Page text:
LTS 2012: Latest Tech Innovations From Pro Leagues Center on In-Game Audio, Player Tracking

Pro sports leagues are constantly searching for innovative new ways to bring fans inside the game and offer up a new perspective behind the scenes. At SVG’s League Technology Summit last week, a quintet of technology leaders from these leagues took the stage to address their latest innovations and how these tools add to fans’ television and multiplatform video experience.

Mic’ed Up – Everybody’s Doing It
The bulk of the discussion centered not on video enhancements, but rather the audio side, specifically the micing of players, coaches, and referees/umpires during live games.

Throughout 2012, PGA Tour Entertainment has produced a quick-turnaround series called Down the Stretch, which followed a miced player or pairing throughout a full round in an effort to give viewers a more intimate view of the game.

“Any technology that allows us to capture what is happening behind the scenes of these tournaments without actually becoming a part of it is very important to us,” said David Dukes, PGA Tour Entertainment, Senior Director, Technical Operations. “So from a technology perspective, anything that minimizes that impact on [the player during the round] is key. You need to get these [mics] and small and unobtrusive as possible if you’re going to sell [players] on the idea.”

The NBA faced a similar challenge in its efforts to mic players during games in order to provide this on-court audio to its broadcast partners.

“The first challenge was that we needed to design a whole new microphone,” said Steve Hellmuth, the NBA’s EVP of Operations and Technology and SVG Advisory Board Chairman. “We went to traditional microphone [manufactures] and they said ‘we just can’t do something like this.”

The league spent nearly five years developing a microphone seemed non-existent to the player wearing it. Developed in conjunction with wireless audio specialist Quantum5X, the NBA was able to create a flexible, waterproof (due to players’ excessive sweating), ultra-light-weight microphone that could do the job. The transmitter is put into a pouch in the player’s shorts, while them mic is sewn into the V-neck in the Adidas jersey.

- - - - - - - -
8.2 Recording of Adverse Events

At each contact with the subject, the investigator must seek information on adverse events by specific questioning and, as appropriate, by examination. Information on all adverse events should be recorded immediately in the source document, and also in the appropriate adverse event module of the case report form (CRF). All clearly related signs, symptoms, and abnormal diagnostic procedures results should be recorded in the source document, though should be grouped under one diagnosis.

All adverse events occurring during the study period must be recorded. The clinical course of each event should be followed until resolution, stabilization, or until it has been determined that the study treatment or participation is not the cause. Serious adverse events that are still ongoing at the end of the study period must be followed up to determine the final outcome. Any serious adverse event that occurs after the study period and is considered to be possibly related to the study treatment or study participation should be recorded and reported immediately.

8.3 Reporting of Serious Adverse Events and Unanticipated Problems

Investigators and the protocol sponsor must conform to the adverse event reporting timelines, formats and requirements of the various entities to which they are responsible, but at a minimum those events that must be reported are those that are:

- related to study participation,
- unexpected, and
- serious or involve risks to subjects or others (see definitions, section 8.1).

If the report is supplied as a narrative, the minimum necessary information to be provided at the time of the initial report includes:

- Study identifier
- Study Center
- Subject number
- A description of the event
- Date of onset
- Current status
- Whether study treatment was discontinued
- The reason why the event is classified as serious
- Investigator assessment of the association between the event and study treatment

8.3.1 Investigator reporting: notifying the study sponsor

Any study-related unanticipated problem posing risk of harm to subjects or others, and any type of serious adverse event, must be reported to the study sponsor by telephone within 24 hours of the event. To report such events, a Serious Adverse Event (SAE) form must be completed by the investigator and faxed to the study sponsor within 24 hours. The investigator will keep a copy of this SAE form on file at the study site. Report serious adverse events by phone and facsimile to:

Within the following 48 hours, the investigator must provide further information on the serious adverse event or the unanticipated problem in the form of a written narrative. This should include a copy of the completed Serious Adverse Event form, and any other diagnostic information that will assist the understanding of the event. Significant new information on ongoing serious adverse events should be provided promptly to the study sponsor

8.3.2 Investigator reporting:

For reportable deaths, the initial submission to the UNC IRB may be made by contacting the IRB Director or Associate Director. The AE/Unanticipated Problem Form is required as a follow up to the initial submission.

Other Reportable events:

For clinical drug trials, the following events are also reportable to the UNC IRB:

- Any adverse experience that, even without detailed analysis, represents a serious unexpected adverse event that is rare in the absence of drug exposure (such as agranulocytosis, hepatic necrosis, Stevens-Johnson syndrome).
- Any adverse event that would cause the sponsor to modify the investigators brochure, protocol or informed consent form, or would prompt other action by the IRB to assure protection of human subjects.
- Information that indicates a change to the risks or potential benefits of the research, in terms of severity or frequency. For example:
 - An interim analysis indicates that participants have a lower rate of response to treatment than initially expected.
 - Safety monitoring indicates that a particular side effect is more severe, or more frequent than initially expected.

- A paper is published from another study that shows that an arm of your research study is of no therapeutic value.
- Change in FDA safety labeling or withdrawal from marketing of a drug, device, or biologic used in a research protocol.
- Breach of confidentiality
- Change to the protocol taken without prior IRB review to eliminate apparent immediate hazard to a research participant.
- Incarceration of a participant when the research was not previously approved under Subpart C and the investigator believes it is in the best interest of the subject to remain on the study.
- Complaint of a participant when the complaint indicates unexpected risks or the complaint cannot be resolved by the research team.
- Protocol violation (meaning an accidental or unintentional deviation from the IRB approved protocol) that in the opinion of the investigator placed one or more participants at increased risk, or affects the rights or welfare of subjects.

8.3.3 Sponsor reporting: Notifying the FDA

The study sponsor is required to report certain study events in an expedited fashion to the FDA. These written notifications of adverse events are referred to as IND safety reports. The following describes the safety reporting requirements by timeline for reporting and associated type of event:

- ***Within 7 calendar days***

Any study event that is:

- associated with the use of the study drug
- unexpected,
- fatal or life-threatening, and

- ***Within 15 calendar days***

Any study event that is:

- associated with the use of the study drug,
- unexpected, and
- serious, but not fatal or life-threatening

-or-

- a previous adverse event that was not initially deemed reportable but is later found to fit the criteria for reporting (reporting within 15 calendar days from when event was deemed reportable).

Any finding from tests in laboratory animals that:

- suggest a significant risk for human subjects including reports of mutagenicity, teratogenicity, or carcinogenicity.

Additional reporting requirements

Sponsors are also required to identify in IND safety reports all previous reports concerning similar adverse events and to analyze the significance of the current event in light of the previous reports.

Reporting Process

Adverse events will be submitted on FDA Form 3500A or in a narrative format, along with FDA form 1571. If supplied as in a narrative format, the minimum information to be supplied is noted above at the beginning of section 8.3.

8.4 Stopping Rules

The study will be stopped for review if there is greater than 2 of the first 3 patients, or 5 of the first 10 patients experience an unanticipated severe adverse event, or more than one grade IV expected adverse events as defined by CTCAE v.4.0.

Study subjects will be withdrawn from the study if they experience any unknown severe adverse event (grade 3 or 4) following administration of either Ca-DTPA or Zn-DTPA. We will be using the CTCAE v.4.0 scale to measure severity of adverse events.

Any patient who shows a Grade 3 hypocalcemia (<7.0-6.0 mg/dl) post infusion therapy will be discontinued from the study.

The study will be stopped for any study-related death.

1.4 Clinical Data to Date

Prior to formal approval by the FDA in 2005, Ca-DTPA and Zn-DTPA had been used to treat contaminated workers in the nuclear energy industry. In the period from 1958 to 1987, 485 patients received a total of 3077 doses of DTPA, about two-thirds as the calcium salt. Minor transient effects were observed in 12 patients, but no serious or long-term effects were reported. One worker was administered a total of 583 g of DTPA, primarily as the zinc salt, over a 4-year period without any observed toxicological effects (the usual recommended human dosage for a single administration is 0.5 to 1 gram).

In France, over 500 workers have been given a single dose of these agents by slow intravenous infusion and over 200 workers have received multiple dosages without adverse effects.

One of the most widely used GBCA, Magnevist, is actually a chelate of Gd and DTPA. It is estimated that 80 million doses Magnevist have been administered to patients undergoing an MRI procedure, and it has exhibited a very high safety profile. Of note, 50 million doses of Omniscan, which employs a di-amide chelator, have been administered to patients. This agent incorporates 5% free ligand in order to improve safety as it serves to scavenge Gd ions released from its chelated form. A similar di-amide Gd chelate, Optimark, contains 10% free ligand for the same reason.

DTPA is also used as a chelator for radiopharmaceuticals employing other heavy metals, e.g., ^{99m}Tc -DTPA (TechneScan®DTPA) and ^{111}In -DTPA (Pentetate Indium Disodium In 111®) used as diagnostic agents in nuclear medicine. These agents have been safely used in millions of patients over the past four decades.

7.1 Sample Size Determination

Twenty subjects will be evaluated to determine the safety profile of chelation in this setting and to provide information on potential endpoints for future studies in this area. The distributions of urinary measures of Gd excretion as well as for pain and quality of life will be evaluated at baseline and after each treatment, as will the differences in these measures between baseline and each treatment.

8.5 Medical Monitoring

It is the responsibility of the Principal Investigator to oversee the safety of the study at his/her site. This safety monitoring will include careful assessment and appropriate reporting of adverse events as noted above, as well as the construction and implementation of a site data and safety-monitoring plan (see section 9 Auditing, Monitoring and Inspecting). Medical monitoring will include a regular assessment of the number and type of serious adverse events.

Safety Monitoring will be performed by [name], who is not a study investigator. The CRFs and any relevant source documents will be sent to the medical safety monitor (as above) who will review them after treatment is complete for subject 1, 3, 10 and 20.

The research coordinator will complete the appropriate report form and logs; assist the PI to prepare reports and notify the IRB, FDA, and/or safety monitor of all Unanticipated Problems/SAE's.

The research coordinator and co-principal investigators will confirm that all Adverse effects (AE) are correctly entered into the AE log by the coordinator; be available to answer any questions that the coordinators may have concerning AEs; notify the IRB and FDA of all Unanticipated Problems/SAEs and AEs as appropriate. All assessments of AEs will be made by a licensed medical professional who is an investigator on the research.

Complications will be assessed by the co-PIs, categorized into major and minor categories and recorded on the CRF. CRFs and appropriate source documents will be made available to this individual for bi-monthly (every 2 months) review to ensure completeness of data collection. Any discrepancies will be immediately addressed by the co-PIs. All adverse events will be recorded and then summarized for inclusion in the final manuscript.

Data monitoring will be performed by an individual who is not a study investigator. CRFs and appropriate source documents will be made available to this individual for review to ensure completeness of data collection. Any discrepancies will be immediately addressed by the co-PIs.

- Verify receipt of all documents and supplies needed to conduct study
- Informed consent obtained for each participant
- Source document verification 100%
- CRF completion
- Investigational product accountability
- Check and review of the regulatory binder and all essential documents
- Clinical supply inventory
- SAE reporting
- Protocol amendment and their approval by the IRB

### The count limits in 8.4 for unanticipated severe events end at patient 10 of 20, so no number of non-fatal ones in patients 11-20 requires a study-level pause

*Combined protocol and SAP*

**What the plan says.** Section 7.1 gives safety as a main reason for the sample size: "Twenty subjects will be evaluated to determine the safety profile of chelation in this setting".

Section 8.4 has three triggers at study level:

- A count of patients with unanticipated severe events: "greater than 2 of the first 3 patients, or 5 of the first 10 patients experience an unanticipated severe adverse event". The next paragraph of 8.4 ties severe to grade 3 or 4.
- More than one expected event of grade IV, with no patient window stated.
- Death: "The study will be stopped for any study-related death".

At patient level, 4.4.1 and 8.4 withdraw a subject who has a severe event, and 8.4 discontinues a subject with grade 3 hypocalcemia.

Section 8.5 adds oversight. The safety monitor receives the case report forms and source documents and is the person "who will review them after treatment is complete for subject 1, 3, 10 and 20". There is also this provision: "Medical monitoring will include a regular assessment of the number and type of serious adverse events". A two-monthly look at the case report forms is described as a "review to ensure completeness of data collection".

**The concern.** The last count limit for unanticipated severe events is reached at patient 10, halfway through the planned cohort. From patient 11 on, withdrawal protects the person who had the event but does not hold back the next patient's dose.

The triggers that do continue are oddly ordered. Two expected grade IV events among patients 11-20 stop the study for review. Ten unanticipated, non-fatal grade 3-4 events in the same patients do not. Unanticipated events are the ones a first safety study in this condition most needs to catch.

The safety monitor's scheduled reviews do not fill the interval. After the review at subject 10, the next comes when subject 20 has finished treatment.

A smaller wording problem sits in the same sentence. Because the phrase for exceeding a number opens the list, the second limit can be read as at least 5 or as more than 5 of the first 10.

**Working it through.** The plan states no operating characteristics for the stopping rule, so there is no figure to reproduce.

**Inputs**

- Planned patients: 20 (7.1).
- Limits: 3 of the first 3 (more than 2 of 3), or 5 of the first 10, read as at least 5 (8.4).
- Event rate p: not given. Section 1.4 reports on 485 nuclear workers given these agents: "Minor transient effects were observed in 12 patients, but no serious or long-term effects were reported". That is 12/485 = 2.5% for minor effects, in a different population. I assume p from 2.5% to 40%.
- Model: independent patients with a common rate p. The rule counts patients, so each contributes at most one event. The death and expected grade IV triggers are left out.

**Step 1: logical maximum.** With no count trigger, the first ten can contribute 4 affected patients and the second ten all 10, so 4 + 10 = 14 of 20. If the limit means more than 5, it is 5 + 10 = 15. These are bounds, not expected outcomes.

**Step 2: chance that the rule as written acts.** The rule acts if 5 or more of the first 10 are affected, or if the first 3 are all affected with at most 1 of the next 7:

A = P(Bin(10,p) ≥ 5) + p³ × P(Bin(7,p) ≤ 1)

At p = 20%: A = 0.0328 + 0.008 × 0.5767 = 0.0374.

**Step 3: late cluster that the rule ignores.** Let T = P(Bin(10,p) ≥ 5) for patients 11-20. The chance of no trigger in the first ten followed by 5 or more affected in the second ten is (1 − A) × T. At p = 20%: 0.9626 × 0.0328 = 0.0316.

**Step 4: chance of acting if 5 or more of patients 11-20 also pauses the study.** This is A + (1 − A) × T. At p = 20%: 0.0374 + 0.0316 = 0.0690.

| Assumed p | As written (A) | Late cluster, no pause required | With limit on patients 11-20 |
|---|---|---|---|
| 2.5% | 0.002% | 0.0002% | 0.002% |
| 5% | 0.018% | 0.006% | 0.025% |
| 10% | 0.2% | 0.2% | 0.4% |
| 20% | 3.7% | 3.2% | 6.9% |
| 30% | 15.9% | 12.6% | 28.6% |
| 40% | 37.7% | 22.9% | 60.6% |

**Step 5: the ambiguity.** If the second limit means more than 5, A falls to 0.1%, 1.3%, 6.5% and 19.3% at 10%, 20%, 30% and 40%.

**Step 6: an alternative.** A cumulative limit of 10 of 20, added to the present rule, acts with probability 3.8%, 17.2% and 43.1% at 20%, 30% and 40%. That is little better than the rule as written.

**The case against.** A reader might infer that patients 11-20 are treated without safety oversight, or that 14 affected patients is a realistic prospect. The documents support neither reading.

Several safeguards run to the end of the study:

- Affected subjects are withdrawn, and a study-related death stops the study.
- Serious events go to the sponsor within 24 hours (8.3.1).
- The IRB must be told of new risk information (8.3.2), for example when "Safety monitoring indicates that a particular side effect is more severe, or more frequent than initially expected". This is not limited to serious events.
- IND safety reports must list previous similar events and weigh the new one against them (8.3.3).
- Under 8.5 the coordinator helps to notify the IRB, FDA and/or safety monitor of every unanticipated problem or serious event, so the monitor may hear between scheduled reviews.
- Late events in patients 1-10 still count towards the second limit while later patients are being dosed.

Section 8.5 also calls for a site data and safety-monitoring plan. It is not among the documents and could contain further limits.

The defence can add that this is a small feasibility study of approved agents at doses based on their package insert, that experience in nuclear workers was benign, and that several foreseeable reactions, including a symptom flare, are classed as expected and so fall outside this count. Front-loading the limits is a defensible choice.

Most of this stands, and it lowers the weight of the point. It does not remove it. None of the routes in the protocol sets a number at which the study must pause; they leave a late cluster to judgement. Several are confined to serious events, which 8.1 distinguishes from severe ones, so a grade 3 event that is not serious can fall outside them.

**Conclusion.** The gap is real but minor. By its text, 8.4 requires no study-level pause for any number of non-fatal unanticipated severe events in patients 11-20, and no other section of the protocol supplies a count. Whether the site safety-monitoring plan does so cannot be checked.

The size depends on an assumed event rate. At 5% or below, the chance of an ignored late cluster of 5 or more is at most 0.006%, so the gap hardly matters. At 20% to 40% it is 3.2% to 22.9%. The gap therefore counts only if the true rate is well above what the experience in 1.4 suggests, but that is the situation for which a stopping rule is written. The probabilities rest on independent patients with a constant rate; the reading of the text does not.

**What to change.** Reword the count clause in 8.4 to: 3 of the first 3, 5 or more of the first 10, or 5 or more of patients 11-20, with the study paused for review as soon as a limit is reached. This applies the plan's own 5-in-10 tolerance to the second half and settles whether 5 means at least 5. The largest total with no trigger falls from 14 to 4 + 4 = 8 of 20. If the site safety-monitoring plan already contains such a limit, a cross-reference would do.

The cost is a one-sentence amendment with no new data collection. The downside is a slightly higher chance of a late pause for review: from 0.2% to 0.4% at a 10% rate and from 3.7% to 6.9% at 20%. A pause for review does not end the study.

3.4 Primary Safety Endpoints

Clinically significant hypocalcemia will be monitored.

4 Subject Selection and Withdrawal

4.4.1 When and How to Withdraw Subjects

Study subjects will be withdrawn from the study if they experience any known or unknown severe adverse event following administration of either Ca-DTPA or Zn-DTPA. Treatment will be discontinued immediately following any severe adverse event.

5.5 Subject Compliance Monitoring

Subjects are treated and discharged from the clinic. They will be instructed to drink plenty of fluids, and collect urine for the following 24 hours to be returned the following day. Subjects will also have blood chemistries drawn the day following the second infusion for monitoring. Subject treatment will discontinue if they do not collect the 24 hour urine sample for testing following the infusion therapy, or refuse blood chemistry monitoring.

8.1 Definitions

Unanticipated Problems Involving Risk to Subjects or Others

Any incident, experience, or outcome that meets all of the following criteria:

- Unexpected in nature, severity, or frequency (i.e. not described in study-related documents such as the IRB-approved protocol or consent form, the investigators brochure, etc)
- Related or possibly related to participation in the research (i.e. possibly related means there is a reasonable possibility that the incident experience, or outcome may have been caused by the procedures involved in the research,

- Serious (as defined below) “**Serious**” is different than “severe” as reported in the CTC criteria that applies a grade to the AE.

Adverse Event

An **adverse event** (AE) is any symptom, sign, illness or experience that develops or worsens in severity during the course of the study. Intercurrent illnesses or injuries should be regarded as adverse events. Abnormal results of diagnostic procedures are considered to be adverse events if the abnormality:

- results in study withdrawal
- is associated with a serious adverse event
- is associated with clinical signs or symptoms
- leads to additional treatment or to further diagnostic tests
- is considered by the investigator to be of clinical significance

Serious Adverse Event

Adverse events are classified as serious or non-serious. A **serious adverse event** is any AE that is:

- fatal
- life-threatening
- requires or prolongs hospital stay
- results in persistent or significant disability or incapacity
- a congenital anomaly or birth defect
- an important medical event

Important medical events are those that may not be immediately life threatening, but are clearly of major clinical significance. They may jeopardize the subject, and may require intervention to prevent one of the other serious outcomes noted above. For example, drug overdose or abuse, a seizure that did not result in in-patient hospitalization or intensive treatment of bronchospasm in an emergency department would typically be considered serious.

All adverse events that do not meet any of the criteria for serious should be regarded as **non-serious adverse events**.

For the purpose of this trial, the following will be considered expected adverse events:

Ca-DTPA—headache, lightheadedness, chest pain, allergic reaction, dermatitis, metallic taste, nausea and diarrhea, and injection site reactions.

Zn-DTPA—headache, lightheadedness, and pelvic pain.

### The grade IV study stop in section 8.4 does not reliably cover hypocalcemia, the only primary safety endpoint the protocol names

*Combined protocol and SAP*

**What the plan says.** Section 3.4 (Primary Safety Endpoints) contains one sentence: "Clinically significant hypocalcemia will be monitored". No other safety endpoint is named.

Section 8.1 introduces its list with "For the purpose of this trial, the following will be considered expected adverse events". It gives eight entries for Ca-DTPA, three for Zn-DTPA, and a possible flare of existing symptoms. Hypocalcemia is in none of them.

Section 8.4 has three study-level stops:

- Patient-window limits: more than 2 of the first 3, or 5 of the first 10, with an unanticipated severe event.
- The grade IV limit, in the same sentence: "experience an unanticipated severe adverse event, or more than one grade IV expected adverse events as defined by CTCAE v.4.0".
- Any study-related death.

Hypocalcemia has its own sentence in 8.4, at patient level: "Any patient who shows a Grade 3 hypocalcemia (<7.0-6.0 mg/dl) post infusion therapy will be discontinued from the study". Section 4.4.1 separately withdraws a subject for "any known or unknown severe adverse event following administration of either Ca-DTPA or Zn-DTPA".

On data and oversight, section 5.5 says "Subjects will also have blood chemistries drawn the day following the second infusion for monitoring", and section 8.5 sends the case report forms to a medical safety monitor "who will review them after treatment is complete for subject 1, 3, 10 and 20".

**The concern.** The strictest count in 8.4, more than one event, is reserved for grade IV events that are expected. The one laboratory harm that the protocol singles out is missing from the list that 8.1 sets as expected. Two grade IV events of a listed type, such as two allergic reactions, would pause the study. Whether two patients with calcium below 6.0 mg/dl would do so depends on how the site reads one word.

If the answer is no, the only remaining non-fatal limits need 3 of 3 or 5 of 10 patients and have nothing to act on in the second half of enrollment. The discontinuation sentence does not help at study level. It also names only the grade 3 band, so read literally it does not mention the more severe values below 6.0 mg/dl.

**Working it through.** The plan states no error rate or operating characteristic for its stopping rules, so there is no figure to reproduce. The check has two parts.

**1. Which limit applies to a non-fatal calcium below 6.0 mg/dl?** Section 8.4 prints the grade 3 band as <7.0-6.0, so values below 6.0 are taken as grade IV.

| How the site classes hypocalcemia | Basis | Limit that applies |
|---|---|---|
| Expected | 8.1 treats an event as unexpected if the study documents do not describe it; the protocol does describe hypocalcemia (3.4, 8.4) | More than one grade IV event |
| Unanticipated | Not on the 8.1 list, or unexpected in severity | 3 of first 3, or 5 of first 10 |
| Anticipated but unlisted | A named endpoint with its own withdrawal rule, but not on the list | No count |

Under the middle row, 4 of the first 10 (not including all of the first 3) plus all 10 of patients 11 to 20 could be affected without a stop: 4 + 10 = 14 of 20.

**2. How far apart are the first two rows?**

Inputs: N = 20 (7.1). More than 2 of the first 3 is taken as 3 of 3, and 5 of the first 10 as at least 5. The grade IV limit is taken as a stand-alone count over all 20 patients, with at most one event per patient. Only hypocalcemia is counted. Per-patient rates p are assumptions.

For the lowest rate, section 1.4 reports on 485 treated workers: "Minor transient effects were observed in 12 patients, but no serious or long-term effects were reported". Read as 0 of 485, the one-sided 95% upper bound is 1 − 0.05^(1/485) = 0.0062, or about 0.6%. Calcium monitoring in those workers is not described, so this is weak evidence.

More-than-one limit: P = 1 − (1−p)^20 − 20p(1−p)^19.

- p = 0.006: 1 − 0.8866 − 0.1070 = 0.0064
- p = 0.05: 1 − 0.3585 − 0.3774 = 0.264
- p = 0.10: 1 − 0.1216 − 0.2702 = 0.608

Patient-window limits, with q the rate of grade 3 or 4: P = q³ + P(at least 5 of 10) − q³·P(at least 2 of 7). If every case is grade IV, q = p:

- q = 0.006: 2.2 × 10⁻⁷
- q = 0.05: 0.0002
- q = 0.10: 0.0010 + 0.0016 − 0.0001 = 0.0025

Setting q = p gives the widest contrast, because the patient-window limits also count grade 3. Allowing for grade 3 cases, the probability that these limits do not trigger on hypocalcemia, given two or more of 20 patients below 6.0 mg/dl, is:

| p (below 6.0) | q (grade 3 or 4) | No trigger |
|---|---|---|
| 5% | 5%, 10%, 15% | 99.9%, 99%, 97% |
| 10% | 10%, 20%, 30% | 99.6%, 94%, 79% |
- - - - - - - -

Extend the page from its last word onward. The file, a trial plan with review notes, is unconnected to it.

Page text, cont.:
MLB Network undertook one of the most challenging in-game audio experiments of any league last March during a spring training game in Scottsdale, AZ. The network deployed more than 60 live microphones on about half a dozen players per team, both managers, several coaches and umpires, and throughout the field (the network produced a similar in-game audio experiment in 2011, but did not take it to air).

This audio was delivered live during the MLB Network telecast (with a seven-second delay on-site and seven second delay at the network’s broadcast center in Secaucus, NJ) and served as the primary audio for the game along with barebones play-by-play from Matt Vasgersian.

“The biggest challenge aside from the equipment itself was having all that audio coming in,” said Susan Stone, MLB Network, SVP, Operations and Engineering. “How do route all that? You have to have a lot of production people to listen so you know where to go and what’s going on. At one point, we just kept every single mic open and hoped for the best.”

While leagues are micing players and coaches at a record clip, there is still a hesitation to deliver this audio live during a telecast – and with good reason.